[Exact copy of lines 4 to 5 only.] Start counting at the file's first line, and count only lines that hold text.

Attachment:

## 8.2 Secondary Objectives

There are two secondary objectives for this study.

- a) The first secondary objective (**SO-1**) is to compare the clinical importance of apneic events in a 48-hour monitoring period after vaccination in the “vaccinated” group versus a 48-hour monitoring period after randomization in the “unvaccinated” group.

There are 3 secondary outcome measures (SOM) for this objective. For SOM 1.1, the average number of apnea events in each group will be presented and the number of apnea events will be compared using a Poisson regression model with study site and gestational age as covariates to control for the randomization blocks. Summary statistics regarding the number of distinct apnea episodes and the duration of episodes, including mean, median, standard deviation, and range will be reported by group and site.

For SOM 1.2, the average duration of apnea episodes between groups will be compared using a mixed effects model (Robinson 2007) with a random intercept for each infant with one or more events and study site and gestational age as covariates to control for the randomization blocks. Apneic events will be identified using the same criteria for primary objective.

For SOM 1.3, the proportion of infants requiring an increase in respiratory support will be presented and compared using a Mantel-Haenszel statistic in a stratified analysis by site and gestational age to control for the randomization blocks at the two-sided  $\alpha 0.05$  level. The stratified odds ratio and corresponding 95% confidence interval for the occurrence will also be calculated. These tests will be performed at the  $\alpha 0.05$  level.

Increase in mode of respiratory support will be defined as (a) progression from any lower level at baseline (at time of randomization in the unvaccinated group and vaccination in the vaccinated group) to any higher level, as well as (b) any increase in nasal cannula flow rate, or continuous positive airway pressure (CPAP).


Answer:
There are 3 secondary outcome measures (SOM) for this objective. For SOM 1.1, the average number of apnea events in each group will be presented and the number of apnea events will be compared using a Poisson regression model with study site and gestational age as covariates to control for the randomization blocks. Summary statistics regarding the number of distinct apnea episodes and the duration of episodes, including mean, median, standard deviation, and range will be reported by group and site.

For SOM 1.2, the average duration of apnea episodes between groups will be compared using a mixed effects model (Robinson 2007) with a random intercept for each infant with one or more events and study site and gestational age as covariates to control for the randomization blocks. Apneic events will be identified using the same criteria for primary objective.